Internationally renowned artist, Fernando Botero (b.1932 Medellin, Colombia) is one of the most important and celebrated Latin American artists working today. Monumental sculptures by Botero have been exhibited and are installed in public spaces worldwide. His work is held in numerous museum collections including The Metropolitan Museum of Art and the Museum of Modern Art, New York; The Hirshhorn Museum and Sculpture Garden, Smithsonian Institution, Washington, DC; The Israel Museum, Jerusalem; Hiroshima City Museum of Contemporary Art, Japan; and the Museo de Arte Contemporáneo de Caracas, Venezuela.
Botero is born in Medellín, Colombia, in 1932, to a family of modest means. His uncle enrols him in a school for bullfighters at the age of twelve, but Botero is primarily interested in drawing and begins to paint at an early age, first still-life watercolours and then oil paintings depicting figures inspired by the people of the vibrant, colourful city of Medellín.
In 1951, aged nineteen, Botero moves to Bogotá where he meets members of the Colombian avant-garde. His first solo exhibition is held at Galería Leo Matiz and he is awarded second place at the 9th Salón Nacional de Artistas. He uses the prize money to travel to Europe in 1952; first to Spain, Barcelona and then to Madrid, where he studies at the Real Academia de Bellas Artes in San Fernando and spends time at the Museo del Prado, making copies of works by Old Master painters such as Tintoretto, Titian, Goya and Velázquez. In 1953, Botero enrols at the Accademia di Belle Arti in Florence, Italy. There he is a student under Roberto Longhi, a scholar of the work of Caravaggio and early Renaissance painter, Piero della Francesca. Botero studies the technique of fresco painting and tours Italy on his motorcycle; the frescoes he sees, in particular by della Francesca and 13th century Italian artist, Giotto, have a profound impact on his work.
Botero moves to Mexico City in 1955 and encounters first-hand the work of the Mexican muralists, Diego Rivera, David Alfaro Siqueiros and José Clemente Orozco. He is influenced by the monumental scale and moral imperative of their social realist murals. This association encourages the enlargement of his painted forms and Botero paints 'Still Life with Mandolin' (1956) in the oversized manner that distinguishes his mature style. He exhibits at the Venice Biennale for the first time in 1958 and in 1959 Botero represents Colombia at the 5th Bienal de São Paulo, Brazil.
Botero settles in New York City in 1960. He wins the Guggenheim National Prize for Columbia and in 1963 begins to experiment with sculpture, using acrylic paste and sawdust. He moves to Paris in 1973 and it is here that he casts his first bronze sculptures. Major retrospectives are held at the Museum Boijmans Van Beuningen, Rotterdam, in 1975, and the following year at the Museo de Arte Contemporáneo de Caracas, Venezuela. In 1979, the Hirshhorn Museum and Sculpture Garden in Washington, D.C. presents Botero's first American retrospective exhibition.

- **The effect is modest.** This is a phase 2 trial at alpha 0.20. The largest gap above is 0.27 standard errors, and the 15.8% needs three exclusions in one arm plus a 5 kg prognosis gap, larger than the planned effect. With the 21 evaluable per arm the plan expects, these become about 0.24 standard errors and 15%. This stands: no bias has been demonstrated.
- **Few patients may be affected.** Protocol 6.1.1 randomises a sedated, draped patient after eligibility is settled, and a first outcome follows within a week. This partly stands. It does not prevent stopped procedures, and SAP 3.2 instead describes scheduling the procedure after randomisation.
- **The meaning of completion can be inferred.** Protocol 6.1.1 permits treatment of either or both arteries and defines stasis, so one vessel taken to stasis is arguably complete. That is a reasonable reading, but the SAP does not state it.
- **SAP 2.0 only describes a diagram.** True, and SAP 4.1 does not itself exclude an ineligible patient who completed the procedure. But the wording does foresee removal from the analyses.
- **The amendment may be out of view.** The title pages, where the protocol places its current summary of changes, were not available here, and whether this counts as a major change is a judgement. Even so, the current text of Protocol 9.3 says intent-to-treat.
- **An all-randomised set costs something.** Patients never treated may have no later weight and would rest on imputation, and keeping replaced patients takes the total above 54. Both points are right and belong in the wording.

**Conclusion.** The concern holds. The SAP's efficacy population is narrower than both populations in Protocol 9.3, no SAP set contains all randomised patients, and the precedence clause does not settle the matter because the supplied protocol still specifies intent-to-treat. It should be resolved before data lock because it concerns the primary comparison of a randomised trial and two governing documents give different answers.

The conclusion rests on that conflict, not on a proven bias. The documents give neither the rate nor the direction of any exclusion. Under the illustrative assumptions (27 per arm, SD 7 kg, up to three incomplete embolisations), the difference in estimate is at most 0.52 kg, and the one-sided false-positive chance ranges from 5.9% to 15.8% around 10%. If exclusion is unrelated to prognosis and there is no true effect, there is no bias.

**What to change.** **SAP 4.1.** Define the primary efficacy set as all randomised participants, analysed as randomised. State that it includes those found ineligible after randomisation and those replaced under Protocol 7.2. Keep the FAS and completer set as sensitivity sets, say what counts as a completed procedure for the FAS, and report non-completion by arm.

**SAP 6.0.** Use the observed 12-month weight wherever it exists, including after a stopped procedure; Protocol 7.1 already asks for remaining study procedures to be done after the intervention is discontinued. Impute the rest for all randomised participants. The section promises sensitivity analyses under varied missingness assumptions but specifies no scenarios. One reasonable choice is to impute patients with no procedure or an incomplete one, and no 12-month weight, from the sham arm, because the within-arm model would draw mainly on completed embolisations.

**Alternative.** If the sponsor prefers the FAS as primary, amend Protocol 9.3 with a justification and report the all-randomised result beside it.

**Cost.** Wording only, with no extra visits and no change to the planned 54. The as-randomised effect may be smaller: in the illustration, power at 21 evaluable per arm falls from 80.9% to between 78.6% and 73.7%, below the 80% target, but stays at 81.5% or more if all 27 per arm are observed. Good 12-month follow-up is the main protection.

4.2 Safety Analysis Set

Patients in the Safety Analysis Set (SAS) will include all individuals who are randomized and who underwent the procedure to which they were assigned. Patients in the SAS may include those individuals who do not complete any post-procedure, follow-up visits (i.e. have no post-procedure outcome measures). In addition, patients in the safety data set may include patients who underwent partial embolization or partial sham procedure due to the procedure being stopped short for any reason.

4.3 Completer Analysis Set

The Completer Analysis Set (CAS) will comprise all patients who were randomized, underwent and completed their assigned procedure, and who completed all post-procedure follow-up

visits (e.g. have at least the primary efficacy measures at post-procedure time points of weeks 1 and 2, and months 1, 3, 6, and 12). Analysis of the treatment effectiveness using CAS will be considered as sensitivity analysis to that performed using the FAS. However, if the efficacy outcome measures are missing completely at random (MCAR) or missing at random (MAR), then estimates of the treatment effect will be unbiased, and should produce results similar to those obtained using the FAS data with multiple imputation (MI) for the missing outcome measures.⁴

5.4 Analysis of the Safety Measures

In 1980, Botero purchases a house in Italy, in the Tuscan town of Pietrasanta, widely known for the marble quarries in nearby Carrara.
A large retrospective exhibition is held at the Museo Nacional Centro de Arte Reina Sofía, Madrid, in 1987. The same year, one of Botero's monumental cat sculptures is purchased by Barcelona City Council. It is installed temporarily in various sites across the city until it is permanently placed in the Rambla del Raval in 2003.
A large, open-air exhibition of monumental sculptures is held in 1991 at the Forte Belvedere in Florence. In 1992, thirty monumental sculptures are exhibited along the Champs-Elysées in Paris and Botero participates at the Venice Biennale. In Spain, a monumental horse sculpture is installed in Terminal 2 of Barcelona Airport.
In 1993, Botero in New York features fourteen monumental sculptures along New York City's Park Avenue, from 54th to 61st Streets, with two additional sculptures located on the Doris C. Freedman Plaza. The following year, sculpture exhibition Botero in Chicago is hosted by the City of Chicago in Grant Park and in Madrid monumental works are exhibited on the Paseo de Recoletos.
Botero makes an important donation to the Museo de Arte del Banco de la República, Bogotá, and the Museo de Antioquia in Medellín in 2000. Consisting of his own work and numerous works from his private collection by important 19th and 20th century artists, including Degas, Renoir, Picasso, Matisse, Miró, Giacometti and Calder, the gift forms the foundation of the Museo Botero. Twenty-three sculptures are placed in the Plaza de Las Esculturas, known as Plaza Botero, in front of the Museo de Antioquia.
In 2007, The Baroque World of Fernando Botero exhibition opens at the Musée National des Beaux-Arts du Québec, Canada. This exhibition will tour to venues across North America until 2011. From September to November, fifteen sculptures are on display at the Lustgarten in Berlin and, in conjunction, a horse sculpture is exhibited in front of the Brandenburg Gate.
Botero receives the Lifetime Achievement in Contemporary Sculpture award from the International Sculpture Centre in 2012. Retrospective exhibitions are held at the Palacio de Bellas Artes, Mexico City, and the Museo de Bellas Artes, Bilbao.
In November 2015, a major retrospective opens at the National Museum of China in Beijing. It is the first exhibition of Botero's work in mainland China. The exhibition tours to the China Art Museum in Shanghai with the addition of nine monumental sculptures and this is followed by an installation of sculpture along the Hong Kong Central Harbourfront.
In the autumn of 2018, Botero is celebrated in Colombia with a solo exhibition, The Young Teacher. Botero, Early Work (1948-1963), held at the Museo Nacional de Colombia in Bogotá.
Fernando Botero lives and works between Paris, Monaco, New York and Tuscany.